Pat Robertson (AP/Steve Helber)

Leading Christian Evangelist Pat Robertson dismisses Khashoggi disappearance

"It's not worth jeopardizing $100 Billion worth of arms sales," said evangelist Pat Robertson


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Matthew Chapman
October 20, 2018 3:59PM (UTC)
This article originally appeared on AlterNet.
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The disappearance of Washington Post journalist Jamal Khashoggi in a Saudi consulate in Turkey, and the subsequent evidence that he was murdered by the Saudi government and possibly even cut to pieces with a bone saw while he was still alive, has been met with horror and outrage around the world.

But to Pat Robertson, the founder of the Christian Broadcasting Network, this is no big deal — or at least, it's not worth canceling a huge strategic arms deal over.

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"I just want to cool down the temper of those who are screaming blood for the Saudis look, these people are key allies," said Robertson on The 700 Clubon Monday. "Our main enemy in the Middle East is Iran, and the Saudis stand up against Iran. And I understand that Wahabi faith, as they practice, is obnoxious, and what they've done in relation to women is obnoxious, and some of their courts are obnoxious. But nevertheless, I don't think on this issue, we need to pull sanctions and get tough. I just think it's a mistake." He added that President Donald Trump has an arms deal in the works with the Saudi royals that will "be a lot of jobs, a lot of money come to our coffers. It’s not something you want to blow up willy-nilly."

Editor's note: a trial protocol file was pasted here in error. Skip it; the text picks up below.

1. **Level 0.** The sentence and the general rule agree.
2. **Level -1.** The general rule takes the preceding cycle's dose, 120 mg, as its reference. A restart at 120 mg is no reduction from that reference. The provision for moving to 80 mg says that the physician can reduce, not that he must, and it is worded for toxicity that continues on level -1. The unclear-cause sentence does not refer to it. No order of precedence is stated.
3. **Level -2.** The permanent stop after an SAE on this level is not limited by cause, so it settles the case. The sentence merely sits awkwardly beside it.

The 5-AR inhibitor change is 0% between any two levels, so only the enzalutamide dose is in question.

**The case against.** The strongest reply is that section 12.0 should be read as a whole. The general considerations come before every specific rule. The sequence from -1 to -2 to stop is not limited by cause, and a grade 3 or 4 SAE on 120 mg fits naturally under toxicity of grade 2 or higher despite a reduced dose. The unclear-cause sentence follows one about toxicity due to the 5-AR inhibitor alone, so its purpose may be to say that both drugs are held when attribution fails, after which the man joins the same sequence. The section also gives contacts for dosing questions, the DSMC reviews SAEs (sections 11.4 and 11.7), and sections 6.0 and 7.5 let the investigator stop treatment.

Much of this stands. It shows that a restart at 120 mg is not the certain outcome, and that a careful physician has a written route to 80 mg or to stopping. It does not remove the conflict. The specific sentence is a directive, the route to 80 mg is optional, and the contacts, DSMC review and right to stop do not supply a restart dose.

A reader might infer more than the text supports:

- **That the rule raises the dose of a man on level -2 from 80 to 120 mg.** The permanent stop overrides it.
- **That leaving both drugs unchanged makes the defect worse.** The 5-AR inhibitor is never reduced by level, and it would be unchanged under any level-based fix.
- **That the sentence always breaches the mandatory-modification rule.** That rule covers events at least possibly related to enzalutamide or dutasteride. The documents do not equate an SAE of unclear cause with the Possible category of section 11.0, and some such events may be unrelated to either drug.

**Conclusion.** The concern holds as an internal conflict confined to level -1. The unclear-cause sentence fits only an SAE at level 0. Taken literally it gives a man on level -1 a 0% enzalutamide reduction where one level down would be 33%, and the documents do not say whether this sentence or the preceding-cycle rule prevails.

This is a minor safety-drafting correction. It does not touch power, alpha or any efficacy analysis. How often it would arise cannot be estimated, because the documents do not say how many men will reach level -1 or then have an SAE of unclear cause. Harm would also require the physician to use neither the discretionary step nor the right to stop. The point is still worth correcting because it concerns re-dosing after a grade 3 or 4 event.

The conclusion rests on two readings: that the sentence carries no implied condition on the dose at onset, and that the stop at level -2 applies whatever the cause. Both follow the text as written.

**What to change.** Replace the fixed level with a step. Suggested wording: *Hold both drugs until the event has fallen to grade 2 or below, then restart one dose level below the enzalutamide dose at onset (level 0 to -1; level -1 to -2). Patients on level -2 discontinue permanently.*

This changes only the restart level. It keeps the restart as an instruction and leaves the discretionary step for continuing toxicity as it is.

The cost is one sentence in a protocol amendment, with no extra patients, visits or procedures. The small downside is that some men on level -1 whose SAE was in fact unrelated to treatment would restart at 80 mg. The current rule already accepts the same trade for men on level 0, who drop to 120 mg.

On Tuesday, Robertson repeated himself. "You've got one journalist — who knows?" he said. "Was it an interrogation? Was he assassinated? Were there rogue elements? Who did it?"

"You've got $100 billion worth of arms sales," he insisisted. "We cannot alienate our biggest player in the Middle East."

Robertson is correct, for better or worse, that Saudi Arabia and the United States have historically been grudging allies. The United States wants oil, the Saudis want weapons, and both countries want to contain Iran. This has caused the United States to overlook a number of human rights abuses from the Saudis for the better part of a century.

But that alliance is getting harder and harder to defend. The Saudis are using our arms to escalate a senseless killing of civilians in Yemen. And the murder of a U.S.-employed journalist critical of the regime is simply not worth any strategic benefit or resources we gain from the relationship. Accepting the Khashoggi killing would send a clear signal to despotic regimes worldwide that we do not enforce the rights of the free press abroad — something they probably already suspect given that Trump constantly attacks the press as the "enemy of the people" at home. That would put the lives of untold other foreign-based reporters in danger, and chill the ability of journalists to do their job overseas.

And Trump, for his part, seems to be thinking along the same lines as Robertson. One of his first reactions to the Khashoggi killing was to stress that Khashoggi was not an American citizen, but a permanent resident — something that should have zero bearing on whether we allow the Saudis to torture and dismember him, but which, to Trump's mind, apparently must be taken into account when deciding whether his death is more important than $100 billion worth of arms sales.

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